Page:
The Red/Dead 'Peace' Canal

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Red Sea canal plan 'threat'
By Omar Khalifa
July 19, 2008

The water level of the Dead Sea is dropping by an average of 1 metre per year [AP]

The World Bank has finished a series of public hearings on a project that would see a canal linking the Red Sea to the depleted and polluted Dead Sea, which lies between the West Bank and Israel to the west, and Jordan to the east.

But the Bank has been accused of presenting the canal as the "only option on the table" by environmental groups and geologists, who say the plan could in fact damage three local ecosystems, including the Dead Sea itself.

Perceived as a "peace conduit" at the behest of the Palestinian Authority, Israeli and Jordanian governments, opponents to the project say the political nature of the solution has meant arguments about saving the environment have fallen by the wayside.

The water level of the Dead Sea is dropping by an average of 1 metre per year. As a result, the great salt lake's continuing fall has threatened to affect the unique ecology and the economic development in the Dead Sea region.

Clive Lipchin, director of research at the Arava institute for environmental studies in Israel, said: "The Dead Sea is a unique ecosystem, the lowest point on earth and the only place where you can literally walk on water.
The proposed Red-Dead canal route

"It is important economically for tourism and agriculture for Israel and Jordan and it will be important for the economic development of a future Palestinian state."

The World Bank says the US$5 billion construction of a water conveyance system bringing salt water from the Red Sea to the Dead Sea would stabilise the water level of the Dead Sea and thus preserve tourism, agriculture and mineral extraction in the region.

But, according to many geologists and local scientists, the project concept poses a threat to three unique ecosystems; the Gulf of Aqaba/Eilat, the Arava Valley and the Dead Sea itself.

"The project calls for the largest seawater pumping plant in the world at the Gulf of Aqaba," Lipchin said. "The Gulf is already overdeveloped with 70 per cent coral mortality on the Israeli side.

"For the Arava Valley ... the threat is due to possible earthquakes and a break in the canal which will flood the valley with seawater destroying agriculture and polluting the groundwater used by Israel and Jordan.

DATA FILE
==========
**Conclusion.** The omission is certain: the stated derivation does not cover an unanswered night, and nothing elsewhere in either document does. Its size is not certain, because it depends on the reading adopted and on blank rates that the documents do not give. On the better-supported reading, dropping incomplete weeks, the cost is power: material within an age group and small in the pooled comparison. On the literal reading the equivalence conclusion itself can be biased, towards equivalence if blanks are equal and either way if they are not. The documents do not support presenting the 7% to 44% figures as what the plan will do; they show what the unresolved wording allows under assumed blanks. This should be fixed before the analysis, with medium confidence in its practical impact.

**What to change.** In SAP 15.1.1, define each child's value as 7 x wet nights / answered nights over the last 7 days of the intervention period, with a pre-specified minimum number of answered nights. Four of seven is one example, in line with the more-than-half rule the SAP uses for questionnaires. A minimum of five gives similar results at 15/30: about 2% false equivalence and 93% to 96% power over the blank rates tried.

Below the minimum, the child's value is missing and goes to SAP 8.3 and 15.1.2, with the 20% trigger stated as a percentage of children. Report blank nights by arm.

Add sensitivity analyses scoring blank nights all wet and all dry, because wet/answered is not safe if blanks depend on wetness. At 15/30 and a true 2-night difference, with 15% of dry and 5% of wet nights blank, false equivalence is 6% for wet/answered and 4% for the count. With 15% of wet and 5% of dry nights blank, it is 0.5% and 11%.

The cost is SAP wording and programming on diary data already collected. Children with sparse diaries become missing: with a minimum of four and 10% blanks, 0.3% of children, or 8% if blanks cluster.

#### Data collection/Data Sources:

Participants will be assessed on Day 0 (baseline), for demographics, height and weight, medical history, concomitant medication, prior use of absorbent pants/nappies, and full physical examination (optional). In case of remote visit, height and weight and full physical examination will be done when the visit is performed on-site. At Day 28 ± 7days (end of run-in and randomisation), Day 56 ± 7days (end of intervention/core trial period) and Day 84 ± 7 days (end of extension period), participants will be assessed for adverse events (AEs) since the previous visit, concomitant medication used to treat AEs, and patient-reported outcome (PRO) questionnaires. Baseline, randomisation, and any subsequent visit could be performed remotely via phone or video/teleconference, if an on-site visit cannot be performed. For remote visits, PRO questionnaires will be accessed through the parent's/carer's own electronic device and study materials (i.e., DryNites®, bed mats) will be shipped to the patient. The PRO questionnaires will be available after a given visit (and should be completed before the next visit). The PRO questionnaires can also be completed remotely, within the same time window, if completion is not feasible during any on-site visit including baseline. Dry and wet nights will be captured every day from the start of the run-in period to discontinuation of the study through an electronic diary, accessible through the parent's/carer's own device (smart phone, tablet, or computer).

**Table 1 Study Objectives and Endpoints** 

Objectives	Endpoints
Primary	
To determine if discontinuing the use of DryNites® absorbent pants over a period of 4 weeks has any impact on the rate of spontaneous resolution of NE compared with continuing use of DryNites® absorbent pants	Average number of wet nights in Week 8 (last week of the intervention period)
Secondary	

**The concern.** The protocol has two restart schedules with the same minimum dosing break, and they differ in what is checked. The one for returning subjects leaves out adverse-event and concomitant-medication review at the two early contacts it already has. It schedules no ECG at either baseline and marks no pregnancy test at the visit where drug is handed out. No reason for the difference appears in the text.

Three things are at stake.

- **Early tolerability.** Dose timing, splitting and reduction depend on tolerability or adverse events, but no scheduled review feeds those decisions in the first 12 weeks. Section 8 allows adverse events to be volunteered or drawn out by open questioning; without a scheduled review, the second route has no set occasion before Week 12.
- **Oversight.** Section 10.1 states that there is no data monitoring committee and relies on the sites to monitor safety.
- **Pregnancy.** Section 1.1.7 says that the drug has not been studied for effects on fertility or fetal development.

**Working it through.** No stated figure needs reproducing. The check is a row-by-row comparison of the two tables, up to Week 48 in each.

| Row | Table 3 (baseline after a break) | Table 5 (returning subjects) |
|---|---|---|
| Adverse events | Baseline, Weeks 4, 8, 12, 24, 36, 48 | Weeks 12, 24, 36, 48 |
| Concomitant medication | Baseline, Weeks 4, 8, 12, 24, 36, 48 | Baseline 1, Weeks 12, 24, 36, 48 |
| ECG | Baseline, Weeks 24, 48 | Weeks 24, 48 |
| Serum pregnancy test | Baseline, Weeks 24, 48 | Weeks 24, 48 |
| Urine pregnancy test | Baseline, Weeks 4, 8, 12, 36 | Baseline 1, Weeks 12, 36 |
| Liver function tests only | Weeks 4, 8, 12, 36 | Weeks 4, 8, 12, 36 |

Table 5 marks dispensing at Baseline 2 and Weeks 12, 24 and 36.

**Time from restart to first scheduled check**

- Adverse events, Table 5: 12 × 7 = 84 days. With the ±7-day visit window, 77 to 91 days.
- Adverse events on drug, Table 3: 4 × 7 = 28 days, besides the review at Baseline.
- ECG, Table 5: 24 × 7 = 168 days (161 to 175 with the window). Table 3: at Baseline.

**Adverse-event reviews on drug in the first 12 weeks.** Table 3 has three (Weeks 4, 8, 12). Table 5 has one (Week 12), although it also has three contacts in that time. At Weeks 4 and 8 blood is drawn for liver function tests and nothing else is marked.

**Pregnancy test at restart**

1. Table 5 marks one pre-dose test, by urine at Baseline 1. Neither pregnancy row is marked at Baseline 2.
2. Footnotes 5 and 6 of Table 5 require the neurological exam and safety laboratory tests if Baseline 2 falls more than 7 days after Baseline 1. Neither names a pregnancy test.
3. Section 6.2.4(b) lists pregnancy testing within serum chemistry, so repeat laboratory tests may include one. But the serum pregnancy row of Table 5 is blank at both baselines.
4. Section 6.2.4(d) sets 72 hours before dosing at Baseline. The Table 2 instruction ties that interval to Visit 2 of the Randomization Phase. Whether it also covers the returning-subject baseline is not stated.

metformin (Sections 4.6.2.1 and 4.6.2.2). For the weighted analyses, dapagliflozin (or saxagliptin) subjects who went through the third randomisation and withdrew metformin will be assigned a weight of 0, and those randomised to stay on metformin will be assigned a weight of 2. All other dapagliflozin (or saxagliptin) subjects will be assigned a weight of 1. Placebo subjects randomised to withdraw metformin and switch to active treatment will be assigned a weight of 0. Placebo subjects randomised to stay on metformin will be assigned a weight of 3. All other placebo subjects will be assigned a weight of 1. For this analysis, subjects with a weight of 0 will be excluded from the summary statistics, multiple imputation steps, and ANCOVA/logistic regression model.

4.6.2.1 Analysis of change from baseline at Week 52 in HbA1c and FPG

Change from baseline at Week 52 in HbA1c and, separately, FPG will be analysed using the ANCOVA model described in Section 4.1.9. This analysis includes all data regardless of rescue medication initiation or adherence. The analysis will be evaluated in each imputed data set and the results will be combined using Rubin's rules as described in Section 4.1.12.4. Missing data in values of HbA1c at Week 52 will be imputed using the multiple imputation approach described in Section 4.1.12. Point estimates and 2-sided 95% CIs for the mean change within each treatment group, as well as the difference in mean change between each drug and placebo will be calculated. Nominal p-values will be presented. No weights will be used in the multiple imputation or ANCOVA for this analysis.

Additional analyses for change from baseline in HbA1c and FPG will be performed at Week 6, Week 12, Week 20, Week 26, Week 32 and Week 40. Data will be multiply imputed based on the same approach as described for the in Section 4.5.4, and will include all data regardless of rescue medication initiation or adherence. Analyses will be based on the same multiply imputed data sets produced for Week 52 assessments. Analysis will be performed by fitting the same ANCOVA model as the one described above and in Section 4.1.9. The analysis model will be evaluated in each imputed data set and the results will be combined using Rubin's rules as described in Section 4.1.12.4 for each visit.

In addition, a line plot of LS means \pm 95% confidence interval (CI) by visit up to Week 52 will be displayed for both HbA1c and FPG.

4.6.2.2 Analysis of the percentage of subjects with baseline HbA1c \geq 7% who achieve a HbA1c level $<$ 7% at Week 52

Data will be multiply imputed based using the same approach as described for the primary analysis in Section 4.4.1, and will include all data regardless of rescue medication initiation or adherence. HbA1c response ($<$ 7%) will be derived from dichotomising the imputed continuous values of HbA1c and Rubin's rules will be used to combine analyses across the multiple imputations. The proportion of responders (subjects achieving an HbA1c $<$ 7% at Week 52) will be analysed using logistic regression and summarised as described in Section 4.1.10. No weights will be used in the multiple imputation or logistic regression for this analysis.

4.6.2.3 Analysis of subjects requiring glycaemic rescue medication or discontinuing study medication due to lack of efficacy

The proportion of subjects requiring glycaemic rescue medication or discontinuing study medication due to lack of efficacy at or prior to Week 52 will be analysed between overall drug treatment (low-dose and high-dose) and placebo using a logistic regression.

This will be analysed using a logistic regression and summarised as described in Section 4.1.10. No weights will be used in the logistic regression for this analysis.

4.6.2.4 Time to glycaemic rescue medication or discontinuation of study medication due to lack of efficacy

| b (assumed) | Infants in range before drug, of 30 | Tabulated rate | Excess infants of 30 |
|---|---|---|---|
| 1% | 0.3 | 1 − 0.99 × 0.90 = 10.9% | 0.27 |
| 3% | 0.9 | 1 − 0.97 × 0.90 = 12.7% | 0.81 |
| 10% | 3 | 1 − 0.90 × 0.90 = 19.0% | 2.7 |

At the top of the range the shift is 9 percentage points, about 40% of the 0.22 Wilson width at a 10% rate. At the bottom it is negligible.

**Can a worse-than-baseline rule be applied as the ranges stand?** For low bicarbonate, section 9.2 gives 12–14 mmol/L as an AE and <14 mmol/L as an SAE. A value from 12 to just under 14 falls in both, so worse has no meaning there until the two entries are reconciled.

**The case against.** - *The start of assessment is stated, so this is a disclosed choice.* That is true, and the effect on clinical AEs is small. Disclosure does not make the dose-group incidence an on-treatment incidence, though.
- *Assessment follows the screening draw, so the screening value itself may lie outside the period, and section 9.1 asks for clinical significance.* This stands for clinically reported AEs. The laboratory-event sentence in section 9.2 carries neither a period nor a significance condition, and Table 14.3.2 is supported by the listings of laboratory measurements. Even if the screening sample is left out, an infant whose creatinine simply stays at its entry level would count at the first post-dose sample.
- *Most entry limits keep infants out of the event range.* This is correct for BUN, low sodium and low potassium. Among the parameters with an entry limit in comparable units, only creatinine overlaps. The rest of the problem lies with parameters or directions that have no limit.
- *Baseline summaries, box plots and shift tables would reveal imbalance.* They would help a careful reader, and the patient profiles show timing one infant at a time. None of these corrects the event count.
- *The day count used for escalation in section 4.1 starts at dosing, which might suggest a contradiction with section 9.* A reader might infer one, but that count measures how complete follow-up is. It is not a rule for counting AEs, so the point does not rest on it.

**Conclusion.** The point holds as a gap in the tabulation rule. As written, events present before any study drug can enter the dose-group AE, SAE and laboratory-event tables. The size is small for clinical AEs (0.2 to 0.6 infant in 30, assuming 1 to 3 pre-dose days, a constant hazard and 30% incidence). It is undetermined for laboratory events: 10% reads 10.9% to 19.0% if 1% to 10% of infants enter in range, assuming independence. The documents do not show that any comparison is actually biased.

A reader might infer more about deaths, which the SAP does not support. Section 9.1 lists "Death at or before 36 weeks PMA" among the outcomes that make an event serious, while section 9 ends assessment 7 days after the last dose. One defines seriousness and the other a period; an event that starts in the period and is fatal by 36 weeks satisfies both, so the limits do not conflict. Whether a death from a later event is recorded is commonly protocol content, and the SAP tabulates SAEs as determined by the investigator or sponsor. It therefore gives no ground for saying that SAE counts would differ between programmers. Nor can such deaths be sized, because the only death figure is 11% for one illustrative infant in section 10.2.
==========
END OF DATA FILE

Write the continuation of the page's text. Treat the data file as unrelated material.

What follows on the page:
"The most serious problem, where very little is known, is the mixing of the waters - the Dead Sea with the Red Sea.

"This is what is unique to the project and has never before been attempted. We simply cannot predict what the outcome will be," he said.

No alternatives

Gidon Bromberg, Israeli director of Friends of the Earth Middle East (FoEME), said: "The Bank is simply refusing to listen to real alternatives that have been put on the table."

Alexander McPhail, the World Bank's water and sanitation specialist tasked with leading the assessment, said that the Bank's study does include "an examination of a series of alternatives".

But Bromberg said consultants working with the World Bank have "no task allocated to study alternatives to the canal, other than a 'no action' alternative."

One "natural alternative" proposed by environmentalists and local geologists includes bringing water back to the Jordan River.

Over the past 50 years, the amount of freshwater carried into the Dead sea by the Jordan River has fallen from 1.3 billion cubic metres annually, to just 70 – 100 million cubic metres.

This is because Israel, Jordan and Syria now divert 95 per cent of the flow upstream.

"By diverting fresh water from the Jordan River tributaries and replacing it with sewage, not only has the Dead Sea been devastated but also the culturally and historically important Jordan River has been turned into little more than an open sewage channel," FoEME said.

As a result, environmental organisations are calling for the World Bank, Israel, Jordan and the Palestinian Authority to assess a project that would rehabilitate the Jordan River - a committment made by Jordan and Israel in the 1994 peace treaty. So far, no action has been taken.
The Dead Sea's buoyancy is incredibly high [AP]

Dan Zaslavski, a former Israeli water commissioner, estimated that regenerating the flow of the Jordan River to bring water to the Dead Sea will cost no more than US$800 million, substantially less than the US$5 billion it is estimated that will be required to complete the Red-Dead sea project.